Not only can attacks be blocked, but they can be prevented, including zero-day attacks and unknown malware. With the right technologies in place, the majority of attacks, even the most advanced ones, can be avoided without disrupting normal business flow.

Without a consolidated solution, companies need a long list of security tools to address all possible attack vectors. This approach can be needlessly complex, expensive, and ineffective. In fact, building security using a patchwork of single-purpose products from multiple vendors usually fails. It generally results in disjointed technologies that don’t collaborate and creates security gaps. Additionally, working with multiple systems and vendors can introduce huge overheads. As a result, many attacks are not prevented, forcing organisations to invest more on post-infection and breach mitigation.

In order to achieve comprehensive security, businesses need to adopt a unified multi-layer approach that protects all elements – networks, endpoint, cloud, and mobile. Sharing the same prevention architecture, threat intelligence and management can safeguard your company more effectively.

Use the biggest of the big guns – threat intelligence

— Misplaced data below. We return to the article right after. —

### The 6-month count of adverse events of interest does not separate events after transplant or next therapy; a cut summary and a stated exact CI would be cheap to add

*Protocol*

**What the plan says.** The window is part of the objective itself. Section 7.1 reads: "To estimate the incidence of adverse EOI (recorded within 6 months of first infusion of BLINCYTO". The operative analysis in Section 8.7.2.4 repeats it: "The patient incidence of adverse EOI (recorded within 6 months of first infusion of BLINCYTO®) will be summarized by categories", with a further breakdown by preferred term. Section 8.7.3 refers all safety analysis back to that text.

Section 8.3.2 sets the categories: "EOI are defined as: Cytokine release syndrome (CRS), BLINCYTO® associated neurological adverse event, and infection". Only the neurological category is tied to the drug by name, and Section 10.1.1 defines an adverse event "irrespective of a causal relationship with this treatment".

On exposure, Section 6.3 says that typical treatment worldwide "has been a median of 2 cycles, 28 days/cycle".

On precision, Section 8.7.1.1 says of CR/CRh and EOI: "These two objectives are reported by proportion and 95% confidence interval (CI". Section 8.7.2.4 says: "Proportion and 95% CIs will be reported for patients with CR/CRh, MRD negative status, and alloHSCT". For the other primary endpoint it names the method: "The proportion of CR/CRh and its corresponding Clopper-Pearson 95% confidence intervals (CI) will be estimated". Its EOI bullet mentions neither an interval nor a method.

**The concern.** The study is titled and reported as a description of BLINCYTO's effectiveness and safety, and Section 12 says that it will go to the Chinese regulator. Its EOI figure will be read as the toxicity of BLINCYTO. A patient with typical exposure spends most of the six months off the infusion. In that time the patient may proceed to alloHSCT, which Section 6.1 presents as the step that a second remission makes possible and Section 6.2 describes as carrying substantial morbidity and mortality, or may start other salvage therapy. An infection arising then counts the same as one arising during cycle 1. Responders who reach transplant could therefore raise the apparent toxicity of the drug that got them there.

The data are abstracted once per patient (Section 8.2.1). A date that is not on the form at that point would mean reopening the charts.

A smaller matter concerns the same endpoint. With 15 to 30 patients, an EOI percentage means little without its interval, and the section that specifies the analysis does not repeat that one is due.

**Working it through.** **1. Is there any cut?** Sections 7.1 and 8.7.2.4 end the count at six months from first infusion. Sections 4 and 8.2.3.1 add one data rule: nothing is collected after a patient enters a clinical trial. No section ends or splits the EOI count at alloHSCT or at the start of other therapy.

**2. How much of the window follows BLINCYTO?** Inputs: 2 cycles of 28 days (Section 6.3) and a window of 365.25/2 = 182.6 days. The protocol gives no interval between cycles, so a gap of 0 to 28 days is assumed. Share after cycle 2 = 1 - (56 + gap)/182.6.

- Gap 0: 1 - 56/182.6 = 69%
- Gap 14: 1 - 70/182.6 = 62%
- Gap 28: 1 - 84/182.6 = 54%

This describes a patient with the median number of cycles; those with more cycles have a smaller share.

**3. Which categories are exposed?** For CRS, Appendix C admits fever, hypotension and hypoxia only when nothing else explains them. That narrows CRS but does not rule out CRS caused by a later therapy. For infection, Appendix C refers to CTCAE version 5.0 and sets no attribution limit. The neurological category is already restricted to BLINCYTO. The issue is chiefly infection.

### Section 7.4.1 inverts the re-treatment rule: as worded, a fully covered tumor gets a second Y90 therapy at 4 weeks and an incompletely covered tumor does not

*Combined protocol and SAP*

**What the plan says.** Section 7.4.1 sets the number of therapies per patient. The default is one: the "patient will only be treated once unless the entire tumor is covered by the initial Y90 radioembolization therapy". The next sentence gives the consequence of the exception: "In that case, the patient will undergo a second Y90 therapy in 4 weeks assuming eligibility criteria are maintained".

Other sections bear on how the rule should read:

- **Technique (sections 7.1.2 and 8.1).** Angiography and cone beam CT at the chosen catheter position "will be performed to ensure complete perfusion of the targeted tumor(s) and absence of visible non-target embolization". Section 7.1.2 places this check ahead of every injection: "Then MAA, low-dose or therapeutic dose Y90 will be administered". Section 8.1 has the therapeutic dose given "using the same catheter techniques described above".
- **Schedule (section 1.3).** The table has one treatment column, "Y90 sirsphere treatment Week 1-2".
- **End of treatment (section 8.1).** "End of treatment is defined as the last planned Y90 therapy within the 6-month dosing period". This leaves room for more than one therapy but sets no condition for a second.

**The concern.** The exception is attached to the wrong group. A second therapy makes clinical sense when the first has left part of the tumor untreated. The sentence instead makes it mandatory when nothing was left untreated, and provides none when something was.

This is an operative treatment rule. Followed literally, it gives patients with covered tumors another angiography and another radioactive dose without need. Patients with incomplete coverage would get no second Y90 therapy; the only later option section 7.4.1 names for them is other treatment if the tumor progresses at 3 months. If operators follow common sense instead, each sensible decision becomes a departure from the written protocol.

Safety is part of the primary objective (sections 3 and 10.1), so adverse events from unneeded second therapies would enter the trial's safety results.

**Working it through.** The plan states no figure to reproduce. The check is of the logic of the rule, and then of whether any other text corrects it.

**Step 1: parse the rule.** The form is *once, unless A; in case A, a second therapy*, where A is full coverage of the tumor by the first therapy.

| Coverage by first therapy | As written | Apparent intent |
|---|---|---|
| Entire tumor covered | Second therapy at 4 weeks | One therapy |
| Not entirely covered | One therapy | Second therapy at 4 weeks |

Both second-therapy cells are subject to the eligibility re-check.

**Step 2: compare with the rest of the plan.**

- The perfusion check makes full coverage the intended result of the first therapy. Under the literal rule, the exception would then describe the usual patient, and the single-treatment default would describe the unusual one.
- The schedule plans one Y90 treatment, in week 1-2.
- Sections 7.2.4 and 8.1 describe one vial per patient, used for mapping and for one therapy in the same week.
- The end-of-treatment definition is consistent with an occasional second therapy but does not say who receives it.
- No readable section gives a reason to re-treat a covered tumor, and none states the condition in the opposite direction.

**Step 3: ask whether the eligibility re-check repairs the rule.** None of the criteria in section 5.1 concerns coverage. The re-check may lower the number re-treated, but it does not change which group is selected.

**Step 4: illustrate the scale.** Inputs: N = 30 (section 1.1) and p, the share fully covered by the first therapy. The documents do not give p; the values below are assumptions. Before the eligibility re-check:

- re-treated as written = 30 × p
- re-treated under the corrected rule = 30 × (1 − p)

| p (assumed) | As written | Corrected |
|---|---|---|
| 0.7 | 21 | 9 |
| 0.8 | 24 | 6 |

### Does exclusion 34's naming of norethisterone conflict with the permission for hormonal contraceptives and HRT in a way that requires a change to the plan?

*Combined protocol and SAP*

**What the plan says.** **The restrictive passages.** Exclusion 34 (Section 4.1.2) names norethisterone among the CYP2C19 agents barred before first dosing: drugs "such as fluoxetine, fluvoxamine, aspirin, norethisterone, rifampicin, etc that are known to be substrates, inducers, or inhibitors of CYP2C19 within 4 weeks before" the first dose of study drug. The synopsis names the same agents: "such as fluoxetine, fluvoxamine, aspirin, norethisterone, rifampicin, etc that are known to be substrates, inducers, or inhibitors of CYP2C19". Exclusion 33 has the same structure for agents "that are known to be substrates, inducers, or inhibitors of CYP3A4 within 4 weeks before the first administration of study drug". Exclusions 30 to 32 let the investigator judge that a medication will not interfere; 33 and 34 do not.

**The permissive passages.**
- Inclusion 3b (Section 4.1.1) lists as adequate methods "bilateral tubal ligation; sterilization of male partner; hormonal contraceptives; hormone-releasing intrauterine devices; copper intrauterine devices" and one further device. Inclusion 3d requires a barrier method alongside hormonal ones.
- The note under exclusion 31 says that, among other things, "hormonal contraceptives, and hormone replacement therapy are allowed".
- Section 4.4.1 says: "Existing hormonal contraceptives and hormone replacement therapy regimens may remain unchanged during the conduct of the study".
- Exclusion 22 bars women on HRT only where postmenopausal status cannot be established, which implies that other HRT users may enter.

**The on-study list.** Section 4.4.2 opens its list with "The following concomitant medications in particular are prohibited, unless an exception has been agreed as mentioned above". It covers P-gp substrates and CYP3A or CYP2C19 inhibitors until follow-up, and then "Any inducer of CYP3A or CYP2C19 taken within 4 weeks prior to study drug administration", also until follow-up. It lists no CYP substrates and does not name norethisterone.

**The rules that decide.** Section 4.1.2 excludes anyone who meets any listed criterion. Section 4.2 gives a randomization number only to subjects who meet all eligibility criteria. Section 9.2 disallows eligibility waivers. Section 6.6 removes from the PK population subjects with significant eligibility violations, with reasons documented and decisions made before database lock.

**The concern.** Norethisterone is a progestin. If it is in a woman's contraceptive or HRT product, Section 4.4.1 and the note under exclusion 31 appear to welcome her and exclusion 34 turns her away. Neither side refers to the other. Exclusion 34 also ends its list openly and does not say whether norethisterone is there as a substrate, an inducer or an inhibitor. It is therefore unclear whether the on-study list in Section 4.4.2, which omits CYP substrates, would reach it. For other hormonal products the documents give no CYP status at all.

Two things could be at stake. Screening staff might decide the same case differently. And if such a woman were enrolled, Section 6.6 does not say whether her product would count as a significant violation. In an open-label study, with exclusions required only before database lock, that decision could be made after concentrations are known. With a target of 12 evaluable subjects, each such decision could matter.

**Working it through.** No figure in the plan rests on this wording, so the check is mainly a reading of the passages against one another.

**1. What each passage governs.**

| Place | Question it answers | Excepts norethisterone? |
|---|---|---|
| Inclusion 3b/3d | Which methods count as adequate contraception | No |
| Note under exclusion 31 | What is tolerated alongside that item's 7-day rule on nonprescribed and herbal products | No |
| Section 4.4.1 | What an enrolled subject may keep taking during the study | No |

Keep your threat intelligence up to date if you want to prevent zero-day attacks. For the uninitiated, zero-day attack vulnerability is essentially defined as a software security flaw that is known to the vendor, but patches are not available to fix the flaw. These unintended flaws are found in software programs or operating systems.

It is critical that companies have incisive, real-time threat intelligence that provides up-to-the-minute information on the newest attack vectors and hacking techniques. Threat intelligence must cover all attack surfaces including cloud, mobile, network, endpoint, and IoT, because these vectors are commonplace in an enterprise. Attack vectors continually evolve to exploit vulnerabilities on these platforms.

In the constant fight against malware – threat intelligence and rapid response are vital capabilities. To maintain business operations, you need comprehensive intelligence proactively stopping threats, management of security services to monitor your network, and incident response to react quickly and resolve attacks. Malware is constantly evolving, making threat intelligence an essential tool for almost every company to consider. When an organisation has financial, personal, intellectual or national assets, a more comprehensive approach to security can protect against today’s sophisticated attacks. Threat intelligence is one of the most effective proactive security solutions available today.

Lastly: Beware of the devil you know

34% of all cyber-attacks are perpetrated by insiders. This makes it clear that legacy security infrastructures are dangerously ineffective.

For more information, contact MJ Strydom, DRS,,

[1] 33 Alarming Cybercrime Statistics You Should Know in 2019, by Casey Cane, Security Boulevard, November 15, 2019.